The gradual decrease in appetite when ageing is a natural process, and there is no reason to worry about it. But there is a long way between a low appetite and anorexia.
Anorexia weakens the immune system significantly and can lead to severe illness or premature death.
In today’s article, we will discuss the causes of anorexia in seniors and suggest some natural solutions to savour your foods with a great appetite.
Physiological Changes of Aging
Physiological and physical changes such as reduced feelings of hunger and thirst and psychological changes such as withdrawal and desire to be alone can change one’s habits and lifestyles during old age. Doctors and nutritionists say that the key to good health in old age is a balanced and varied diet and proper physical activity. Some of the changes that occur in seniors after the age of 75 are as follows:
As we age, our appetite decreases, and as a result, we gradually lose weight.
The main reason for this is the malfunction of the satiety and hunger system in the brain. After a certain age, the brain does not command hunger, so the person usually feels full for longer hours. It will eventually reduce the number of micronutrients and minerals in our bodies.
Even for the seniors who stay active, lack of appetite and anorexia can decrease the efficiency of their workout sessions.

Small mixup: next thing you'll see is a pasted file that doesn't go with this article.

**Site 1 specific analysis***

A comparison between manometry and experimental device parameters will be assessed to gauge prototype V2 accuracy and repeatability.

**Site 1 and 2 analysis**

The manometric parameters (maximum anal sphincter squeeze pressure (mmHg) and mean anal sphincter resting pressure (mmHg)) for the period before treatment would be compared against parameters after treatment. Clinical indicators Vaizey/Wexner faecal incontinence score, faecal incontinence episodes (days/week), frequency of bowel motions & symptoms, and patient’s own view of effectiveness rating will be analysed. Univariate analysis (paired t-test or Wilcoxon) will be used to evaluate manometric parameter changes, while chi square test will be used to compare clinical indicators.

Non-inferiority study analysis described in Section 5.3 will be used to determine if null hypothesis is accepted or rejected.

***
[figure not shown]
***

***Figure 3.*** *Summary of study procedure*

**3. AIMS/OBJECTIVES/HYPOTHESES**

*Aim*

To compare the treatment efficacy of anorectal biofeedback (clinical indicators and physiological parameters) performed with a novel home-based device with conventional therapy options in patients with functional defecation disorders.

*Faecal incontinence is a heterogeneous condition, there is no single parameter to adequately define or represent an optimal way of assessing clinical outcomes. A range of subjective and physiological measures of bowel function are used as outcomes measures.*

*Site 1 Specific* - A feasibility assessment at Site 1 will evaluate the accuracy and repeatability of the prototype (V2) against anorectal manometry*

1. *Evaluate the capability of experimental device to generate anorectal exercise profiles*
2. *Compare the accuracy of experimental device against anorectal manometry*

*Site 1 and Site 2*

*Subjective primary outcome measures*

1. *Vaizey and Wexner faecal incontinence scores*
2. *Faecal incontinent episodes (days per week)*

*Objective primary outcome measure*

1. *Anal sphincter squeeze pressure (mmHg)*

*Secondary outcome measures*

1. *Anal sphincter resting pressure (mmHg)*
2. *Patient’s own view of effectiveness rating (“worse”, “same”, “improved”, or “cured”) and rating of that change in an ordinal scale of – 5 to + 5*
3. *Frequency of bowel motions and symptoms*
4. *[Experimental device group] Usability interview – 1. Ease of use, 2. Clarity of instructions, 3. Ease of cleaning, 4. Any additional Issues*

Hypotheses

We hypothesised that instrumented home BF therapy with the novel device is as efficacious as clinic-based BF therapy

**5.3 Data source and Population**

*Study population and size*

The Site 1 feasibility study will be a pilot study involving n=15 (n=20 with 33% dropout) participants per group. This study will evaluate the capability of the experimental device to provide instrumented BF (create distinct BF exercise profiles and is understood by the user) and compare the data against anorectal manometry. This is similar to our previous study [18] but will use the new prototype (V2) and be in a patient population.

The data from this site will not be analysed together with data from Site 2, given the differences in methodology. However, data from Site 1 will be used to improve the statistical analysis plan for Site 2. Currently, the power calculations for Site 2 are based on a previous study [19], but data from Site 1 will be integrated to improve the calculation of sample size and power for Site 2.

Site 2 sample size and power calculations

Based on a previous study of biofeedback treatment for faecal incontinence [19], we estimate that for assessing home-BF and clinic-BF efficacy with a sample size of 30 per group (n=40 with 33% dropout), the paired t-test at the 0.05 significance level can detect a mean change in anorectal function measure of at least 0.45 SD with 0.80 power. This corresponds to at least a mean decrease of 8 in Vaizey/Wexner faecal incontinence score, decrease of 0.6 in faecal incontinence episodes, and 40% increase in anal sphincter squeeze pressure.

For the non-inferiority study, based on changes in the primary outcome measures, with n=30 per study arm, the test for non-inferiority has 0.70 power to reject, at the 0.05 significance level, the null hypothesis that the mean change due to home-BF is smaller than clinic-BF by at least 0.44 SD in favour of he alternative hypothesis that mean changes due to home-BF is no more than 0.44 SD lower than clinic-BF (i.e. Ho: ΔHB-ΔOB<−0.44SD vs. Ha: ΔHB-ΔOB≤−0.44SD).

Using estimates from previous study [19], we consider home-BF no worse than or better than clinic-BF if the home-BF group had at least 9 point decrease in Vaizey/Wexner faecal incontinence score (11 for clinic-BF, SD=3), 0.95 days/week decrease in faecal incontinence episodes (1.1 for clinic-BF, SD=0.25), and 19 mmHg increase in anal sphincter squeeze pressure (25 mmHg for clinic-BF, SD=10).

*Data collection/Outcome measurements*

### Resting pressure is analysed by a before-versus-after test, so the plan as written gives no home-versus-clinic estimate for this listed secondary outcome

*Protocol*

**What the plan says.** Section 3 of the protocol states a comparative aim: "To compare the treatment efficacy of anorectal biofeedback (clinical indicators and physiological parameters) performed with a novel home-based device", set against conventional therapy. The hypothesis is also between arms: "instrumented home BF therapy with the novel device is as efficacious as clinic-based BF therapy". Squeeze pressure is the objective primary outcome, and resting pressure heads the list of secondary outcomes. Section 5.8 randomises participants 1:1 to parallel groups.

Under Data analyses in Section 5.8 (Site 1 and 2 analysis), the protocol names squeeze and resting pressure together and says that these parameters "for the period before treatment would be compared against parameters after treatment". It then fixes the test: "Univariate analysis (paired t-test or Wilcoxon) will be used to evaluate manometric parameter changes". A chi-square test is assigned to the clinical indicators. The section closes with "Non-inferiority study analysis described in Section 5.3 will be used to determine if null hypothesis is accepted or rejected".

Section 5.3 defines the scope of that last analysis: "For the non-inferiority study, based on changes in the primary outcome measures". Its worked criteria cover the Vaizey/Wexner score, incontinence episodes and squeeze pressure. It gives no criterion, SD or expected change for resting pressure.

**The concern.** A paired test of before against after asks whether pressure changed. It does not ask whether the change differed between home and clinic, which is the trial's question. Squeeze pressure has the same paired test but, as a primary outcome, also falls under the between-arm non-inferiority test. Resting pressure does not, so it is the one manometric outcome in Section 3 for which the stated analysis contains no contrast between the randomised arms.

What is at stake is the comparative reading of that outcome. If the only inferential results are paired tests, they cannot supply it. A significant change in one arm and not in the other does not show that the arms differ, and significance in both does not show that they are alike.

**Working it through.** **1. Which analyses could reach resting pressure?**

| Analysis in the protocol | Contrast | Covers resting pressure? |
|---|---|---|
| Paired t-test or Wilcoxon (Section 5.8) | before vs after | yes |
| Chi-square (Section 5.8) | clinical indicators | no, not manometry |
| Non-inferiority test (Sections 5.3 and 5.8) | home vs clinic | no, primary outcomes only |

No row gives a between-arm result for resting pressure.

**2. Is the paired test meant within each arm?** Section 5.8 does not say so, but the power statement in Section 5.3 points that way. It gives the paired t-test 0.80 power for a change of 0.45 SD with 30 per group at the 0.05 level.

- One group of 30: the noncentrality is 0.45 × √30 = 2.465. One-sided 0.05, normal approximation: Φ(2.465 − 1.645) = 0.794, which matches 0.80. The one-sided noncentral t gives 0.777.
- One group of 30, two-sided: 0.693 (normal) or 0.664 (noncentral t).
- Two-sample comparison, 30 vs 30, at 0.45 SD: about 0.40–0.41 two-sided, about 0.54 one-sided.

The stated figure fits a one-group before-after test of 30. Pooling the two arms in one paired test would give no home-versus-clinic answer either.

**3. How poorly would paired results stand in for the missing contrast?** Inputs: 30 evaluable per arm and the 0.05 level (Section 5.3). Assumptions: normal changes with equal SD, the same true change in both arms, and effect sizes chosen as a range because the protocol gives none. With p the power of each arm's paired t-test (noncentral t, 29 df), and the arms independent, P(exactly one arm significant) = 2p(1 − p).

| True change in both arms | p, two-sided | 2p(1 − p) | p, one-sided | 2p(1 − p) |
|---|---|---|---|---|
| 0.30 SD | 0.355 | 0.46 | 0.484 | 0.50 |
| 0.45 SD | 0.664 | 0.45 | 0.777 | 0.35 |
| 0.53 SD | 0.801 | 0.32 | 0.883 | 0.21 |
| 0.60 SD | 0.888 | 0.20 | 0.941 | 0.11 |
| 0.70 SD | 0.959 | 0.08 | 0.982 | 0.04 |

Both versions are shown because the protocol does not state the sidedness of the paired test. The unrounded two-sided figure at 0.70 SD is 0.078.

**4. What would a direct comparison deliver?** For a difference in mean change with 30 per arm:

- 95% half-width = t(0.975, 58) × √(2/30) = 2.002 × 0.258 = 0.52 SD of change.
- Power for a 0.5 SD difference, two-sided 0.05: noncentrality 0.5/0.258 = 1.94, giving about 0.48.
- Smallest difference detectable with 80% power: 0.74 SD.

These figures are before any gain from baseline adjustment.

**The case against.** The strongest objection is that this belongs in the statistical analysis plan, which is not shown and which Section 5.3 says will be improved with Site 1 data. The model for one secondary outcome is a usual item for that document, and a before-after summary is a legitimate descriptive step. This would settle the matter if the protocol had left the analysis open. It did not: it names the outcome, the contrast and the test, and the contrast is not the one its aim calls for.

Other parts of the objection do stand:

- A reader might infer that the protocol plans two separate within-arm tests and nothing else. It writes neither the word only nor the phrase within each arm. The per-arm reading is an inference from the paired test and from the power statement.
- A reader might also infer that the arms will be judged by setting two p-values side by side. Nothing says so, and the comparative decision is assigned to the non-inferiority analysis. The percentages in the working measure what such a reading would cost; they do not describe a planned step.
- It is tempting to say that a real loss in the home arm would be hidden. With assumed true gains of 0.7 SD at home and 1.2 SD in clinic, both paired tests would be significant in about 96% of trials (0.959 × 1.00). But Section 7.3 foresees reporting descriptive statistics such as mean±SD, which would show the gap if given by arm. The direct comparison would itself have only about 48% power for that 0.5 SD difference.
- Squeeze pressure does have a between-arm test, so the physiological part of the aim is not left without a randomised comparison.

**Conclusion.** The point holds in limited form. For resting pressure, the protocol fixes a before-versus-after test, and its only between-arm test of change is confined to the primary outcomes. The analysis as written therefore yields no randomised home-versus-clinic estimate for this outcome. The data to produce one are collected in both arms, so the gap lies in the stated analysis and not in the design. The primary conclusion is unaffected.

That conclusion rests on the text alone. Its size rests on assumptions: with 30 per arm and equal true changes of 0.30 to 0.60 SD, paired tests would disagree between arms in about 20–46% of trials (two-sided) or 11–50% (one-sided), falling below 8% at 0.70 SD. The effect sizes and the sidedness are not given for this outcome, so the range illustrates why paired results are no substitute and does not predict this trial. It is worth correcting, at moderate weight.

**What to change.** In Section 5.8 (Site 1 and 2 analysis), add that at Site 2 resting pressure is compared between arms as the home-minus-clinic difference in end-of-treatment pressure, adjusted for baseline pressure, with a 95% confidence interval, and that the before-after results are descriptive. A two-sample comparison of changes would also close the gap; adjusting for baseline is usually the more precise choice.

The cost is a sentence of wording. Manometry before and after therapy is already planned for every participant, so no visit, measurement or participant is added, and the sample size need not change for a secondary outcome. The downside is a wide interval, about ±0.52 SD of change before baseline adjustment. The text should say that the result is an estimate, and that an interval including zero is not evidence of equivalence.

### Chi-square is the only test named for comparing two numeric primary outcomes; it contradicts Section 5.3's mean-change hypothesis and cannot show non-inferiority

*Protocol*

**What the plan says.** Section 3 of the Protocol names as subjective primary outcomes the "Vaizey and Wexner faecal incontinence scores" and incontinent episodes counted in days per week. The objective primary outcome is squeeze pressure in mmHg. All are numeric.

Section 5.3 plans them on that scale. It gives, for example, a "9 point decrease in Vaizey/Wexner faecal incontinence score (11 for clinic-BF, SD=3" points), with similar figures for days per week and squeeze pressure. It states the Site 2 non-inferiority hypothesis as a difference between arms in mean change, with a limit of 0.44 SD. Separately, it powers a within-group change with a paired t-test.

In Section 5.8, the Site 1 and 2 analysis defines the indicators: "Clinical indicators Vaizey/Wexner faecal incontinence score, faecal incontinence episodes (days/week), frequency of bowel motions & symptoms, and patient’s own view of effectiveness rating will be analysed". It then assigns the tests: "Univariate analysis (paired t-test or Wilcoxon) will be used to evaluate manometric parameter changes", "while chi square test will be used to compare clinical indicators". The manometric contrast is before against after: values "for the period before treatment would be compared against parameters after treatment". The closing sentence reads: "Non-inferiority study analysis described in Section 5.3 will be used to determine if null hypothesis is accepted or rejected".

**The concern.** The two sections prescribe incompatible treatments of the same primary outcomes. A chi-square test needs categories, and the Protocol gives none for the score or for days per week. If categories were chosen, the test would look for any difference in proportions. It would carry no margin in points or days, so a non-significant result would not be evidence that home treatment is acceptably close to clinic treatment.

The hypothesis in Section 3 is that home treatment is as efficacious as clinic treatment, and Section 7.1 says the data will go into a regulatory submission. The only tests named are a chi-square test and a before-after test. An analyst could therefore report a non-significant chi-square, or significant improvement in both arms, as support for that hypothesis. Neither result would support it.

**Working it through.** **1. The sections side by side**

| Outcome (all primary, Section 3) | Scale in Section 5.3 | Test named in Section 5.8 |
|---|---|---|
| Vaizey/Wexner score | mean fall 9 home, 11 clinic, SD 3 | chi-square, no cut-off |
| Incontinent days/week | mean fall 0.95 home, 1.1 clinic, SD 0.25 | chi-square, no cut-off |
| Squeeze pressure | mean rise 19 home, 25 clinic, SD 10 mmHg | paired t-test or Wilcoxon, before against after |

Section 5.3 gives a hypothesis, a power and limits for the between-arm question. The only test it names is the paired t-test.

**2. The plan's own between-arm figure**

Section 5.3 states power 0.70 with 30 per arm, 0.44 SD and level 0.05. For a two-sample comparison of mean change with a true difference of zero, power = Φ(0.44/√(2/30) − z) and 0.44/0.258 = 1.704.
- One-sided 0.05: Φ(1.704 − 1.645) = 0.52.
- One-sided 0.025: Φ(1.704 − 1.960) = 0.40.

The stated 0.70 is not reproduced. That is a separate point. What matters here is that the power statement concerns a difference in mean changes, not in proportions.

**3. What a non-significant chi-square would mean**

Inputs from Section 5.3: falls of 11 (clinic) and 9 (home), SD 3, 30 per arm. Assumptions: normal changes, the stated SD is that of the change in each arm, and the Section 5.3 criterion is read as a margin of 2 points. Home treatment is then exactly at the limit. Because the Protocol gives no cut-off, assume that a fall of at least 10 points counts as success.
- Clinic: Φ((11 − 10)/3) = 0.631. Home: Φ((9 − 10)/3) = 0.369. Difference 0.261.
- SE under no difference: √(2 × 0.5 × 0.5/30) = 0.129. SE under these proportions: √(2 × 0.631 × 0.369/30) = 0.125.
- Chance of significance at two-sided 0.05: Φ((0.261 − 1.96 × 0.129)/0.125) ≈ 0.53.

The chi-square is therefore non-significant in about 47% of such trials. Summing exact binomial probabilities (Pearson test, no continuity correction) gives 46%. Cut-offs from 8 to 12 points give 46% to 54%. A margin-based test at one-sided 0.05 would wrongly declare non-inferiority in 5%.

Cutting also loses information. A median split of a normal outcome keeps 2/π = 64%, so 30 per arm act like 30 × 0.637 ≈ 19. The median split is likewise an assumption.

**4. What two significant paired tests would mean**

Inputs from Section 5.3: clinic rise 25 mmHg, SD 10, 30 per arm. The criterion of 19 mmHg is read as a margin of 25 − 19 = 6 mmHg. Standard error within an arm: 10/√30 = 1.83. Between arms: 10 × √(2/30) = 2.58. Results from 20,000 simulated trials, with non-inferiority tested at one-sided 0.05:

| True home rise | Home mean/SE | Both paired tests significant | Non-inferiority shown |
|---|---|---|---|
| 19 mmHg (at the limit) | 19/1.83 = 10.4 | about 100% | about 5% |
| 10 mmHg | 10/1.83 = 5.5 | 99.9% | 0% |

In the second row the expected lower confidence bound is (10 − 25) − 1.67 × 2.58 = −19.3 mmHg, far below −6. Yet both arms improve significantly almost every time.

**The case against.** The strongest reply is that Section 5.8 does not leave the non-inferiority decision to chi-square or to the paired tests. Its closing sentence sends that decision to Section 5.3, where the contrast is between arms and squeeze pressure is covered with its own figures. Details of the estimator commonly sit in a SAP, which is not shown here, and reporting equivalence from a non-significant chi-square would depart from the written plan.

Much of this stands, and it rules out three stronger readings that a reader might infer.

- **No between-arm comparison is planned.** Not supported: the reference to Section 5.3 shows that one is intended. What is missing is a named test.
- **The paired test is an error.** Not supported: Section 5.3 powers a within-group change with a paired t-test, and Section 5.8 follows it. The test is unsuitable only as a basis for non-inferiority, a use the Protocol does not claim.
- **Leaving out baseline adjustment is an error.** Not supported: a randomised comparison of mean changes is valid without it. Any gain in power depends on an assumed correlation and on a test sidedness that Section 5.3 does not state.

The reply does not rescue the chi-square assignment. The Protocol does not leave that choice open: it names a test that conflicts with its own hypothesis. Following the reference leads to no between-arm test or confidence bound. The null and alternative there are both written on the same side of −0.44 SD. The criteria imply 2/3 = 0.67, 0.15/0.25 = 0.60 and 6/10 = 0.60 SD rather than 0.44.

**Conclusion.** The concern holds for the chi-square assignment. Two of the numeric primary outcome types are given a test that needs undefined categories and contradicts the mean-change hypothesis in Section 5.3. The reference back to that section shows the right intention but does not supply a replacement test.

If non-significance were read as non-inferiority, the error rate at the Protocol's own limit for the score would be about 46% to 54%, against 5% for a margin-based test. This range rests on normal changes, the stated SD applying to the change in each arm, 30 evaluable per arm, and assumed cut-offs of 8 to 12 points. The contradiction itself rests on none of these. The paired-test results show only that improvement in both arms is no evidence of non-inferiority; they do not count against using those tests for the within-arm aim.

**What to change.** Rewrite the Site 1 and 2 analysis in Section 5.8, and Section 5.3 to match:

Decreased Taste Buds & Anorexia
After 75, taste buds decrease and reach about one-third of youth. The remaining villi do not transmit the tastes well, and the seniors cannot distinguish the sweet, salty, sour, and bitter tastes, which is more prominent in determining the taste of salt. As a result, seniors add more salt or sugar to their diet, which increases the risk of developing high blood pressure or diabetes.
Reduced Feeling of Thirst
Thirst is an alarm signal that your body is dehydrated. As we age, this system also gets into trouble. The alarm would not make a sound when dehydration has reached a dangerous point. And as if that wasn’t enough, reducing the amount of water stored in your body doubles the risk of Headache, Dark-colored urine and fatigue.
At the age of 20, up to 65 percent of a person’s body is composed of water. There is a large amount of water in your muscles, and it decreases and reaches about 55 to 60 percent over time. The reason is muscle atrophy in old age. It is recommended that seniors drink water during the day without even feeling thirsty to prevent dehydration. Daily consumption of 6 to 8 glasses of water is essential for this age group.
Decreased Sense of Smell & Anorexia
Smell plays a crucial role in stimulating appetite and recognizing tastes. Men gradually lose their sense of smell from 35, but this feeling is more stable in women and continues to work vigorously until menopause. Decreased sense of smell occurs gradually and reaches its apex in old age, and it often harms seniors’ appetite.
Oral and Dental Problems
Experiencing pain while chewing food can also cause the elderly to reduce their dietary diversity. Older people who use dentures also sometimes have this problem because the shape of the face changes with age, and a denture that fits the jaw at age 65 is no longer practical at age 70. Regular visits to the dentist and solving this problem can help seniors have a varied and balanced diet and increase their appetite.